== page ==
Note that none of these options apply to lualatex and xelatex, since both support Unicode natively without any extra packages. Most of the time using these options actually harms output quality, so be careful about what you use. If you want to have a document that allows compiling with multiple drivers, take a look at iftex, ifxetex and ifluatex packages.


Passing option utf8 to beamerarticle has the same effect as saying \usepackage[utf8]{inputenc} in the preamble.

Again, take care if you use lualatex or xelatex.



Note that you must treat lstlisting environments exactly the same way as you would treat verbatim environments. When using \defverbatim that contains a colored lstlisting, use the colored option of \defverbatim.



  \begin{lstlisting}[frame=single, emph={cout}, emphstyle={\color{blue}}]
    cout << "Hello world!";




Since this package uses pstricks internally, everything that applies to pstricks also applies to msc.


When using MusiX to typeset musical scores, you have to have \( \varepsilon \)- extensions enabled. Most modern distributions enable that by default both in pdflatex and latex. However, if you have an older distribution, the document must be compiled with pdfelatex or elatex instead of pdflatex or latex.

Inside a music environment, the \pause is redefined to match MusiX’s definition (a rest during one quarter of a whole). You can use the \beamerpause command to create overlays in this environment.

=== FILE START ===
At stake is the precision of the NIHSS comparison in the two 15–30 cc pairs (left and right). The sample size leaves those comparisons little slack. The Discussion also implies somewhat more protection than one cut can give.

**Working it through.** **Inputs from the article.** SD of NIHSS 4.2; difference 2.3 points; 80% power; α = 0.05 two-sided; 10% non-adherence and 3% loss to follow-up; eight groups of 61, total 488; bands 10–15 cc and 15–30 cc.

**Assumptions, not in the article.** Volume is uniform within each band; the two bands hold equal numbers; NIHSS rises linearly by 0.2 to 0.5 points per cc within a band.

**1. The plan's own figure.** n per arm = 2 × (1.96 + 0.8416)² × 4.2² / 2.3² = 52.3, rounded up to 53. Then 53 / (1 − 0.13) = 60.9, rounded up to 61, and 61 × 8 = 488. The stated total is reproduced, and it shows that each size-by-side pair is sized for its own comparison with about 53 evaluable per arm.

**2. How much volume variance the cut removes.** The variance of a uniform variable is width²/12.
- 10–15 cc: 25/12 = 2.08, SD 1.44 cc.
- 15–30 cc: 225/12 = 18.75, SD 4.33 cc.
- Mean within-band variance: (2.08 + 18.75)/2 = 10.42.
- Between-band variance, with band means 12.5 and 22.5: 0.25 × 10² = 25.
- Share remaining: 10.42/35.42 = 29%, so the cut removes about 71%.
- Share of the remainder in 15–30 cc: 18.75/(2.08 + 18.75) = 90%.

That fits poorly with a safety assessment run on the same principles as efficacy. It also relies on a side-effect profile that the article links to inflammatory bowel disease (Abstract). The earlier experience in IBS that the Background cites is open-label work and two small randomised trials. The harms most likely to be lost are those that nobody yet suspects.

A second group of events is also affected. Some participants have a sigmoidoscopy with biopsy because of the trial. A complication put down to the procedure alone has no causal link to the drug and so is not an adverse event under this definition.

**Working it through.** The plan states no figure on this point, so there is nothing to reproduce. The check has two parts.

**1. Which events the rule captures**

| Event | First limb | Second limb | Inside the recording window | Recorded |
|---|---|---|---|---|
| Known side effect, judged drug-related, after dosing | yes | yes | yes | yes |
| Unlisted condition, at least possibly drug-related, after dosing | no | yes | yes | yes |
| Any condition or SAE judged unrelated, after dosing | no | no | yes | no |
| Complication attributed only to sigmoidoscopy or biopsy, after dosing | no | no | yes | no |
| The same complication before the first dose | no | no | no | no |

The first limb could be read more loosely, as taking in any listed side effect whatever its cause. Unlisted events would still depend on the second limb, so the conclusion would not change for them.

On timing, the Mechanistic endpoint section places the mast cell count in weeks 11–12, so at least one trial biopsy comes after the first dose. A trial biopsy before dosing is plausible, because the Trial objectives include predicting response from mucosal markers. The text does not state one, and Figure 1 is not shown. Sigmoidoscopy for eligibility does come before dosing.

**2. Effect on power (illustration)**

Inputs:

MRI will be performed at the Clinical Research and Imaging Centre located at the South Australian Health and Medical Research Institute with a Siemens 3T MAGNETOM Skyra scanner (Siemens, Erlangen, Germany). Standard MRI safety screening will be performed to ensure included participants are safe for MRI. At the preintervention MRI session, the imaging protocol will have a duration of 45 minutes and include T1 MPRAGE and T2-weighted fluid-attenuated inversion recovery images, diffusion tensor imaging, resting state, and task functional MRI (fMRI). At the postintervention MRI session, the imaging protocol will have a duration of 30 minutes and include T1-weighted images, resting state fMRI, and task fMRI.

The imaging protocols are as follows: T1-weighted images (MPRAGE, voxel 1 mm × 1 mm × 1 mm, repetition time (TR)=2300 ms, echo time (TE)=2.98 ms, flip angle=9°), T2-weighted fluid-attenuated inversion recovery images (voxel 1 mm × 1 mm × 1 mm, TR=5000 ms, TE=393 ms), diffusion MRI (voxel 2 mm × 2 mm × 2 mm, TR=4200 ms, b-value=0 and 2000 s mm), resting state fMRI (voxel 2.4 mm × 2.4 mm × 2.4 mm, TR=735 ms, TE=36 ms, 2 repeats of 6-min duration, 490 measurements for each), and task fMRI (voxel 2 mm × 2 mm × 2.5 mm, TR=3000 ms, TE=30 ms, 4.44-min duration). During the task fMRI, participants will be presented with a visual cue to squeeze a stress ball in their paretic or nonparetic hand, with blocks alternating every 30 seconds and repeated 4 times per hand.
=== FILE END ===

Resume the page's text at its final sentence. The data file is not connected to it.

beamer automatically patches list-related commands using beamerpatchparalist package at the beginning of document. Besides, beamer also supports using compactitem and compactenum environments with overlays, just like the usage of enumerate environments:

  \item Alpha
  \item Bravo


Commands like \includepdf only work outside frames as they produce pages “by themselves.”

\usepackage{professional font package}


If you use a professional font package, beamer’s internal redefinition of how variables are typeset may interfere with the font package’s superior way of typesetting them. In this case, you should use the class option professionalfonts to suppress any font substitution. See Section 18.2.2 for details.


If you wish to (partly) emulate the prosper class using beamer, please see Section 24.1.


You should add the option xcolor=pst to make xcolor aware of the fact that you are using pstricks.


If you wish to emulate the seminar class using beamer, please see Section 24.2.


You cannot use this package with beamer. However, you might try to use the package beamertexpower instead, see Section 24.4.



beamer automatically installs a white background behind everything, unless you install a different background template. Because of this, you must use the overlay option when using textpos, so that it will place boxes in front of everything. Alternatively, you can install an empty background template, but this may result in an incorrect display in certain situations with older versions of the Acrobat Reader.


See \usepackage[utf8,utf8x]{inputenc}.



The xcolor package is automatically loaded by beamer.cls. The same applies as to color.

\documentclass[xcolor=list of options]{beamer}

Causes the list of options to be passed on to the xcolor package.

When using beamer together with the pstricks package, be sure to pass the xcolor=pst option to beamer (and hence to xcolor).


The color package is not loaded automatically if beamerarticle is loaded with the noxcolor option.